Our law firm is often asked, “What happens if I die without a will?” The answer is that you will have made very significant (and likely unwise) estate planning decisions. If you die without a will, South Dakota law dictates who gets your property. These laws are known as the laws of intestate succession.
In other words, if you die without a will, the State of South Dakota has written a will for you. For example, the State also determines who gets your property, who will manage your estate, and who will serve as guardian of your minor children. Often, the State’s laws in these areas do not reflect what you would have really wanted.
The persons who take your property under South Dakota’s intestate succession laws are known as your heirs. Depending on the circumstances, these laws may divide your property among your spouse, children, parents, brothers, sisters, aunts, uncles, grandparents, or other relatives. Unfortunately, it is likely that your wishes would have been completely different from the estate plan that the State of South Dakota has written for you.
One excuse many people give for not writing a will is that they think wills are only for “rich people.” However, even small estates must go through the probate process. Other people believe that a will is simply too expensive. However, a will that is carefully considered and precisely written actually pays for itself and provides you with peace of mind.
Do I have to wait to meet with an estate planning attorney until I decide if I want a will or a trust?
Absolutely not. Your attorney should be a key player in helping you determine what the best fit is for you and your loved ones. After your attorney learns more about you and your goals, your attorney will be able to review the advantages and disadvantages of a will or a trust based on your individual circumstances. This gives you guidance on the right fit for you far above the level of specificity Google can provide.
My financial advisor told me I do not need an estate plan if I use beneficiary designations on all of my accounts. Is this true?
This depends highly on your goals and net worth and is almost never the right choice unless you have very few assets (under $50,000, you have no debts, and your goals align with a simple distribution). Without a cohesive estate plan, your family is often left picking up the pieces and trying to make sense of the mess you left behind. Your financial advisor is likely thinking solely about avoiding probate. However, the goal in good estate planning is more than just avoiding probate. Assets with beneficiary designations (outside of your trust) pass to those individuals upon your death without going through the probate process. However, by bypassing your estate, your loved ones may not have the assets or liquidity needed to pay your final expenses. Further, the assets received by your beneficiaries through these designations are subject to creditors and divorce. Using beneficiary designations as a substitute to creating an estate plan almost always results in greater tax and liability exposure for you and your loved ones.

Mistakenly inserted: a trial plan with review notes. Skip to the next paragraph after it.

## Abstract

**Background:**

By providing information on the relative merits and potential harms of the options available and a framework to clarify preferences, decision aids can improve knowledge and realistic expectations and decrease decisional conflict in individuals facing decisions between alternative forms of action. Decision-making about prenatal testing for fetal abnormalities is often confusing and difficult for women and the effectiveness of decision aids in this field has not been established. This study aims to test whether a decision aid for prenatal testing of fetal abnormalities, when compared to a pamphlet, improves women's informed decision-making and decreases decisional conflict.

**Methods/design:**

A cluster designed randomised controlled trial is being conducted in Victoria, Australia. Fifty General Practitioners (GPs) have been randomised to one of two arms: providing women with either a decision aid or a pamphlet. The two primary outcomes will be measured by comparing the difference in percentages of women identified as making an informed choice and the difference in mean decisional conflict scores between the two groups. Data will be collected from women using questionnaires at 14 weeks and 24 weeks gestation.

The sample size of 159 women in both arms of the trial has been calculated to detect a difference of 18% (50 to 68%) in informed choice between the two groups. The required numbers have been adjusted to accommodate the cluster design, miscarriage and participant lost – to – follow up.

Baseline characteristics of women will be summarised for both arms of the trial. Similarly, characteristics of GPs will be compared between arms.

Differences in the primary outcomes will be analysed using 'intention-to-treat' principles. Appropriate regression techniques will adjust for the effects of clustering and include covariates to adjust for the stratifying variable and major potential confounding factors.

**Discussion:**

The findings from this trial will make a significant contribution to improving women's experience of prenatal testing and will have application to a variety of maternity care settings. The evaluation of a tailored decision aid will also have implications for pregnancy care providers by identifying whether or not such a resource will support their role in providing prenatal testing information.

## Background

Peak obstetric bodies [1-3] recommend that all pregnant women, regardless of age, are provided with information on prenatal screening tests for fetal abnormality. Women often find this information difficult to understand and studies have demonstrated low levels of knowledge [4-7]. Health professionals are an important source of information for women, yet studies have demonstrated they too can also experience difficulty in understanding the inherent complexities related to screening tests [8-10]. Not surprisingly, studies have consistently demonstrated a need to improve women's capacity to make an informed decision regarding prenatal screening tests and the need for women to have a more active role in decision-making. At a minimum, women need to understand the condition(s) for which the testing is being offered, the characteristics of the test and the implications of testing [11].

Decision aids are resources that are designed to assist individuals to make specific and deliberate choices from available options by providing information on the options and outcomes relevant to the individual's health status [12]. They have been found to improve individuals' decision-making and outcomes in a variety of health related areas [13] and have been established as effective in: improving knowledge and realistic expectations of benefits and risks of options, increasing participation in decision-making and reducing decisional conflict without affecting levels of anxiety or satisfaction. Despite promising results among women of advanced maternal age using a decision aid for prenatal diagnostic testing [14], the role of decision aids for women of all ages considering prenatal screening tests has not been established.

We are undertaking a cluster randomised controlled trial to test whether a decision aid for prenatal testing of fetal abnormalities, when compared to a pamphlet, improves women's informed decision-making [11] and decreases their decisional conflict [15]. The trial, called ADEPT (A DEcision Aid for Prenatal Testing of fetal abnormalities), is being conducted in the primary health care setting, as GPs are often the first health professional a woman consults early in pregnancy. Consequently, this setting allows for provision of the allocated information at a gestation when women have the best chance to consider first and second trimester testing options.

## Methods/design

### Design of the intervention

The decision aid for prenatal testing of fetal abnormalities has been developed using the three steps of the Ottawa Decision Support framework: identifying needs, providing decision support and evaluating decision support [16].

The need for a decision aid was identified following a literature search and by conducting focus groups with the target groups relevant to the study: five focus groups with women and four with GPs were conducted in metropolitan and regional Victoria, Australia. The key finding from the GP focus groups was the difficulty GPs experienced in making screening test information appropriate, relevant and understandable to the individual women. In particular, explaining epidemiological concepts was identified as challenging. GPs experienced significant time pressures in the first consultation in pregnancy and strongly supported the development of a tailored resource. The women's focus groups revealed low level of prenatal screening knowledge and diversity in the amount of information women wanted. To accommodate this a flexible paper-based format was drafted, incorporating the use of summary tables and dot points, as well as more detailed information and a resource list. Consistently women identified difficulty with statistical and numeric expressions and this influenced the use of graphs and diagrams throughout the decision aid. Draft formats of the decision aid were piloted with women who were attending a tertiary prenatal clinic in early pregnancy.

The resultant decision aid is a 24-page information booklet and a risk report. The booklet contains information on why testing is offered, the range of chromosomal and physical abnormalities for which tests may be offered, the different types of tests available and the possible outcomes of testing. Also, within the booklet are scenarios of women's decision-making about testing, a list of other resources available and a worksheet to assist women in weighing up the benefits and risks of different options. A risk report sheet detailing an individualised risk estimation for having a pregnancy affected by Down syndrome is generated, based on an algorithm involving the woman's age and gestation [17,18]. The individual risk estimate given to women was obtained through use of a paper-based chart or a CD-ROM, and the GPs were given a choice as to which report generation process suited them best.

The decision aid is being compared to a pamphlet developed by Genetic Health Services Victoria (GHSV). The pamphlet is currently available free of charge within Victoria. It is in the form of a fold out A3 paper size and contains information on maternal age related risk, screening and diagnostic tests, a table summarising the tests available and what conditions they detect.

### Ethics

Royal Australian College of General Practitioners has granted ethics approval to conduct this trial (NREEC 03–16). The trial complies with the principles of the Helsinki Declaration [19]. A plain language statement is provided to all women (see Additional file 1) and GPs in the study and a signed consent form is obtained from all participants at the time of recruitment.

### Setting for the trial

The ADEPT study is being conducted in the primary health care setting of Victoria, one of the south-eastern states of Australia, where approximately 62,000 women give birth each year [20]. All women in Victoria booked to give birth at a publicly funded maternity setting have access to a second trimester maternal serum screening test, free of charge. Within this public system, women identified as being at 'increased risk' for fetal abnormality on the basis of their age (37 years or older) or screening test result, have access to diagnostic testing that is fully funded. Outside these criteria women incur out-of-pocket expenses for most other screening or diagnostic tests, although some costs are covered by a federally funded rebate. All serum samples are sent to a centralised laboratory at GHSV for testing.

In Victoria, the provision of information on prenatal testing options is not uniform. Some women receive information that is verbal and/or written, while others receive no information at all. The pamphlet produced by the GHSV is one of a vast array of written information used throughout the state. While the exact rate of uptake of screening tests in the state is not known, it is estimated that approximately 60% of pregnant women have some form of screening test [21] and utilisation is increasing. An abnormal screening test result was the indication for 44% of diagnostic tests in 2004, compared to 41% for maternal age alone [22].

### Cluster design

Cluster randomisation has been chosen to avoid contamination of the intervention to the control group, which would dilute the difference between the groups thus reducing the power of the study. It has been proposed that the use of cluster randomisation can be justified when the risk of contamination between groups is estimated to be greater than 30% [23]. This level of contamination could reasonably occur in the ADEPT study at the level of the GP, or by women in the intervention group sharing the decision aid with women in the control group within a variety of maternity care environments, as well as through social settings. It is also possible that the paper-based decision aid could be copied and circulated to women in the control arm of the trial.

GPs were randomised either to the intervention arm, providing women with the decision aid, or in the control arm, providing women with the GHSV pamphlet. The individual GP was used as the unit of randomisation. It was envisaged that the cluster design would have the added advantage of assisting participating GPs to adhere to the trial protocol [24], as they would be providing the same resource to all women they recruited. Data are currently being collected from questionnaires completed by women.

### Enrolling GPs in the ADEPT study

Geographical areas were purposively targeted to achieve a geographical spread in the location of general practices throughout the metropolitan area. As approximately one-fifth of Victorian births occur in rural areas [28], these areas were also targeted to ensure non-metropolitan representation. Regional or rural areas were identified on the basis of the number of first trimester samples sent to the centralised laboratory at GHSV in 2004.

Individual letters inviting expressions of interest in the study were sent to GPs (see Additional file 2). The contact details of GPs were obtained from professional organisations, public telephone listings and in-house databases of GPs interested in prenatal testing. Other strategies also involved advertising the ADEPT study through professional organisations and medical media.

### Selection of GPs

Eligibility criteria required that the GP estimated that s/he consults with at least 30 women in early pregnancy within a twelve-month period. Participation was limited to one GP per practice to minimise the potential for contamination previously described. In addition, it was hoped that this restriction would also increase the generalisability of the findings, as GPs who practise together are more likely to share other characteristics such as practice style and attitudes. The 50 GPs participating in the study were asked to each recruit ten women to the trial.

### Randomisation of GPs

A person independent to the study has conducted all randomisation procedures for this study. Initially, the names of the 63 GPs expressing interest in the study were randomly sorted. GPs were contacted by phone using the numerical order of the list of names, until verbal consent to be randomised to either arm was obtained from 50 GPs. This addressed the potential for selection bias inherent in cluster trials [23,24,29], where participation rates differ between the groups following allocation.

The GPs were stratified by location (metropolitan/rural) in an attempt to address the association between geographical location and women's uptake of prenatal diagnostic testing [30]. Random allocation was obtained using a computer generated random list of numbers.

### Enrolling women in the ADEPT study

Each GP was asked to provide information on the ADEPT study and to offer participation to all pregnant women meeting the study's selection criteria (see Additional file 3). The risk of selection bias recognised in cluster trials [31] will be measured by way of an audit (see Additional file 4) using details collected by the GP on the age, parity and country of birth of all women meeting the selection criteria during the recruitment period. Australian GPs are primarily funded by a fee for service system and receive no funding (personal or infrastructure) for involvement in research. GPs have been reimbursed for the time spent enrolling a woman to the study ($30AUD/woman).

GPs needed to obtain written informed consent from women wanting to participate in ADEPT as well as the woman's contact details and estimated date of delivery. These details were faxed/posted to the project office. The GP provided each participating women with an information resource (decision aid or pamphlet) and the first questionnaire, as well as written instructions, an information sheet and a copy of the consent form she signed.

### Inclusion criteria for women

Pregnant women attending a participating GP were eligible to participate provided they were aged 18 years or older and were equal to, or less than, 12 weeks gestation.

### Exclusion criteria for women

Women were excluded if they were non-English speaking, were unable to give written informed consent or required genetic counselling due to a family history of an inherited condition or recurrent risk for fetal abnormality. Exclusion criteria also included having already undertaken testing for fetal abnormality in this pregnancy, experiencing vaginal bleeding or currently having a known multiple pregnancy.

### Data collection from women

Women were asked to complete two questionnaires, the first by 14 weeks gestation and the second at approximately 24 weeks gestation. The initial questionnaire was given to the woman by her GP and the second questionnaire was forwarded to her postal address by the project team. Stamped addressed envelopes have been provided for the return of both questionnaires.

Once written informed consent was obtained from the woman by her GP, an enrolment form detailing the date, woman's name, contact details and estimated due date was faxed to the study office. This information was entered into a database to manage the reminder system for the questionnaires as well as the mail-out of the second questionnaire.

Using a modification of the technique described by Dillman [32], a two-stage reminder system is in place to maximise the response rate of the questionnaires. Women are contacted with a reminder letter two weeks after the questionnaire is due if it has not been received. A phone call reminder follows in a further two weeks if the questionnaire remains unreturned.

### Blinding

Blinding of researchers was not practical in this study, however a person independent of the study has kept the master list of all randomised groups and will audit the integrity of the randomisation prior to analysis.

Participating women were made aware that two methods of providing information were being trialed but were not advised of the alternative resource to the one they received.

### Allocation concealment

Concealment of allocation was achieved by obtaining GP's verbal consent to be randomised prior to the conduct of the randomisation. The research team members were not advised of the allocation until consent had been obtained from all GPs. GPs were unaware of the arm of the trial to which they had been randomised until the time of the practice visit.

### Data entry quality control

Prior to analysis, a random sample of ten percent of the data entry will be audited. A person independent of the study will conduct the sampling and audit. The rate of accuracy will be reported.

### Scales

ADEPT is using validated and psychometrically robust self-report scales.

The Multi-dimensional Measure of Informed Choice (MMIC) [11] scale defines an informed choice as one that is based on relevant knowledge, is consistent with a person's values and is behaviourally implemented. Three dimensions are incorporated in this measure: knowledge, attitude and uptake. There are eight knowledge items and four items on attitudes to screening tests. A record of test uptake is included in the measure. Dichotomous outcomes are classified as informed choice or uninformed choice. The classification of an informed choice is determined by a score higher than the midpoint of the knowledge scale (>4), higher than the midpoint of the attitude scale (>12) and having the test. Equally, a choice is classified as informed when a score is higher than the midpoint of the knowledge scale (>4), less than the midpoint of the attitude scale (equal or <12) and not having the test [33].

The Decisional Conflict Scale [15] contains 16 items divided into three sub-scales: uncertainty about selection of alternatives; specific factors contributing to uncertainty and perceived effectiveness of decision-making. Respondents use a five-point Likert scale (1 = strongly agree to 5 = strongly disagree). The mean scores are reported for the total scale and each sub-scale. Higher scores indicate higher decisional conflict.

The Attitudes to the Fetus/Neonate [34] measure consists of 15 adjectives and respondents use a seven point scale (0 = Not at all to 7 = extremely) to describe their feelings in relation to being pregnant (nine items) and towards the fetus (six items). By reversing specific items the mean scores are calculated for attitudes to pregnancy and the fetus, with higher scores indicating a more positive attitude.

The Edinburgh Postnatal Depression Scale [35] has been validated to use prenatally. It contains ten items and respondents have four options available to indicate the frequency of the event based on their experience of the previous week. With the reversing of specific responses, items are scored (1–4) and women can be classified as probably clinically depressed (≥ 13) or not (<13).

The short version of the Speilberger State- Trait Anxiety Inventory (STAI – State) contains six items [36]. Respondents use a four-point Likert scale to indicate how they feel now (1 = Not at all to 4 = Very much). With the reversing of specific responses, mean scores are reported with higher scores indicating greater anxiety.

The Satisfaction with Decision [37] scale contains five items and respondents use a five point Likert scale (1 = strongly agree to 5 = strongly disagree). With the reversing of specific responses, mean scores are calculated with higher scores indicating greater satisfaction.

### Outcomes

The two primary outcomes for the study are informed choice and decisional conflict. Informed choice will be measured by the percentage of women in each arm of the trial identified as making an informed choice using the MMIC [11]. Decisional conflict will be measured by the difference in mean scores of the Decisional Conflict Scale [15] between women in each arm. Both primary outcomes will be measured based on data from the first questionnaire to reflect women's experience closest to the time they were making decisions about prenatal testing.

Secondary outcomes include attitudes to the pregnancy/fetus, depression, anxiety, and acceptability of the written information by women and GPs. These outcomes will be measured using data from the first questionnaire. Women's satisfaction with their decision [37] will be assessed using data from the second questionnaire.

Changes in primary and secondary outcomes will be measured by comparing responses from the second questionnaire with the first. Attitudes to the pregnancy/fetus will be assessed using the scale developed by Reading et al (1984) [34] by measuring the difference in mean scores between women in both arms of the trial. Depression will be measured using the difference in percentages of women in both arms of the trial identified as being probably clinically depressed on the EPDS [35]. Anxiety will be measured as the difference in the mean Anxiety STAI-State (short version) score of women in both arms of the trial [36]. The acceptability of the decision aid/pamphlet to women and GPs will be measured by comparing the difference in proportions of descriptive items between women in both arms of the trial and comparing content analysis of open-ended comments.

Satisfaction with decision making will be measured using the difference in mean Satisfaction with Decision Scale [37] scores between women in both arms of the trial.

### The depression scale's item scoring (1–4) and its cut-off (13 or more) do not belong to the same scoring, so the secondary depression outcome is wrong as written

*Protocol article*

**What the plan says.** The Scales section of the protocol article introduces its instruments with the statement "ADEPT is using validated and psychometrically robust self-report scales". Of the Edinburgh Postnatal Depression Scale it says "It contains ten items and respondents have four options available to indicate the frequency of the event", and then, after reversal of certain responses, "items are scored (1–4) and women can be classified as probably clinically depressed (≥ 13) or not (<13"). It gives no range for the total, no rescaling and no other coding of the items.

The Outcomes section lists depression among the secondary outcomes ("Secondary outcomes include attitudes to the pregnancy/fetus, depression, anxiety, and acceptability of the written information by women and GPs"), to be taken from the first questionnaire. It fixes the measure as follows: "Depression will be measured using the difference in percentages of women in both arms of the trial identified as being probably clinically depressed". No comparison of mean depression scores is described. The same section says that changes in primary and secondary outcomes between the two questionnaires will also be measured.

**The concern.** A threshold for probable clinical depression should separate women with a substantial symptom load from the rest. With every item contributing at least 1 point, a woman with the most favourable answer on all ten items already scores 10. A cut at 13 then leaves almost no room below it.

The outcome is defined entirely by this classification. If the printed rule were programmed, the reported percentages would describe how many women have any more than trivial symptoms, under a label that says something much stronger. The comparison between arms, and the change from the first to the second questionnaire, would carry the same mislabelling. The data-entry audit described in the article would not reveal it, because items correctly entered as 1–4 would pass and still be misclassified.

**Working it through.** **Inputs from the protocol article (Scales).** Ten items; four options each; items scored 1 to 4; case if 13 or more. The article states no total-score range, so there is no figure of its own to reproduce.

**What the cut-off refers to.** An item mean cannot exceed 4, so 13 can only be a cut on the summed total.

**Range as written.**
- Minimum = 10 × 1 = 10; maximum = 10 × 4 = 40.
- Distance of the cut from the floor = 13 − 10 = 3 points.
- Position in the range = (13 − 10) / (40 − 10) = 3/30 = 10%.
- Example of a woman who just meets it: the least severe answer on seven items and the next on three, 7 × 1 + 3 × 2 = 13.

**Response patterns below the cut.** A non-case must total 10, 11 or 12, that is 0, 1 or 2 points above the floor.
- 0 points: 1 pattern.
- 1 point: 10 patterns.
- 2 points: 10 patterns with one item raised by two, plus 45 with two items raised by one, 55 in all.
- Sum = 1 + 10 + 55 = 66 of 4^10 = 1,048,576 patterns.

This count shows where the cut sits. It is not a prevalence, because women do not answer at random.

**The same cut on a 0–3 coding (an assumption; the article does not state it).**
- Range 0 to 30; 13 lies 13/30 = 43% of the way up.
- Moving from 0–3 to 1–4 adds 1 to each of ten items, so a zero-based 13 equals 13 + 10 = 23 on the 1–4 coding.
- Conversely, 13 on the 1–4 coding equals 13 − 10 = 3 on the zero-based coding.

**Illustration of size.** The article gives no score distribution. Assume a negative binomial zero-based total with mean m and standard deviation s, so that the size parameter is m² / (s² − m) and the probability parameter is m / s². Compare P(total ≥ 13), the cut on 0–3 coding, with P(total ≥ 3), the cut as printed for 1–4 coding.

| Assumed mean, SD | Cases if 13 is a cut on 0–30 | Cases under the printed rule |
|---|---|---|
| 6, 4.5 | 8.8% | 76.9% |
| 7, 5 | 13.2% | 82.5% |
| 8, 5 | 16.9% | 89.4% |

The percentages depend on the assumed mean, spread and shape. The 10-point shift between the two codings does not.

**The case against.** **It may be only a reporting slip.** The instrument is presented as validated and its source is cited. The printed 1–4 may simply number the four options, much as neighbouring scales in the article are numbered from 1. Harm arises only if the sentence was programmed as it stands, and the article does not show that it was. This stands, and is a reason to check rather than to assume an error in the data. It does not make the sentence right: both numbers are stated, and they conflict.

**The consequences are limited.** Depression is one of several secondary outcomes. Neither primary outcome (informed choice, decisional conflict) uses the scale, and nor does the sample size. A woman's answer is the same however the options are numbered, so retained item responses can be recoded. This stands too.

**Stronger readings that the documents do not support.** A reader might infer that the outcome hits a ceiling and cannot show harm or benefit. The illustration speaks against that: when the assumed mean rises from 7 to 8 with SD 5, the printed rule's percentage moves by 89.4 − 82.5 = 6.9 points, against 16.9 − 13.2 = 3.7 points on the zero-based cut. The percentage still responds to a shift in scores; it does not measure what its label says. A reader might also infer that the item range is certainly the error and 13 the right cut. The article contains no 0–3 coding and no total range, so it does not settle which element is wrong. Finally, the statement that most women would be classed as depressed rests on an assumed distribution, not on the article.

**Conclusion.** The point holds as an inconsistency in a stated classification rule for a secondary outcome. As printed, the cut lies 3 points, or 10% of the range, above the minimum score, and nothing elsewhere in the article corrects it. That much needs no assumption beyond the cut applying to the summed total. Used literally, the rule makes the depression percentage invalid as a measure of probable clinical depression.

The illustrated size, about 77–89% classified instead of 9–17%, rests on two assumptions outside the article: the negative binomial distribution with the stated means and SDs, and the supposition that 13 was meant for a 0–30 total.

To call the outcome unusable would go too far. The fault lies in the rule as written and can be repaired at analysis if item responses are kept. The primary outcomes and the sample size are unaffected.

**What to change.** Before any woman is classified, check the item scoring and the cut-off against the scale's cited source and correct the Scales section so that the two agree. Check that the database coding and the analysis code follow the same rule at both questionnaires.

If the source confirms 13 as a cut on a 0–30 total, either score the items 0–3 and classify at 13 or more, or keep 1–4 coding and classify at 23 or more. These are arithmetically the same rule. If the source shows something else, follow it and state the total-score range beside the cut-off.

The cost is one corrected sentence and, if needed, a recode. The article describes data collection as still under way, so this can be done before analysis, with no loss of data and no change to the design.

I consider myself pretty intelligent and am savvy on a computer. Can’t I just save some time and complete my estate plan online?
Do it yourself estate plans DO NOT WORK. Period. Would you tell your patient to give themselves a physical? Or to just look at that mole and compare it with pictures online to determine themselves if it is cancerous? There are many different considerations qualified estate planning attorneys make with drafting your documents. It is not a simple “fill in the blank” process.
With the advent of the digital age, DIY wills and trusts are becoming one of the most highly litigated areas of the law. Don’t leave yourself or your loved ones unprotected and subject to expensive litigation. Taking the time now to complete your estate plan will save your loved ones considerable time, expense, and chaos down the road. Plus, it will ensure you leave a lasting legacy for your loved ones.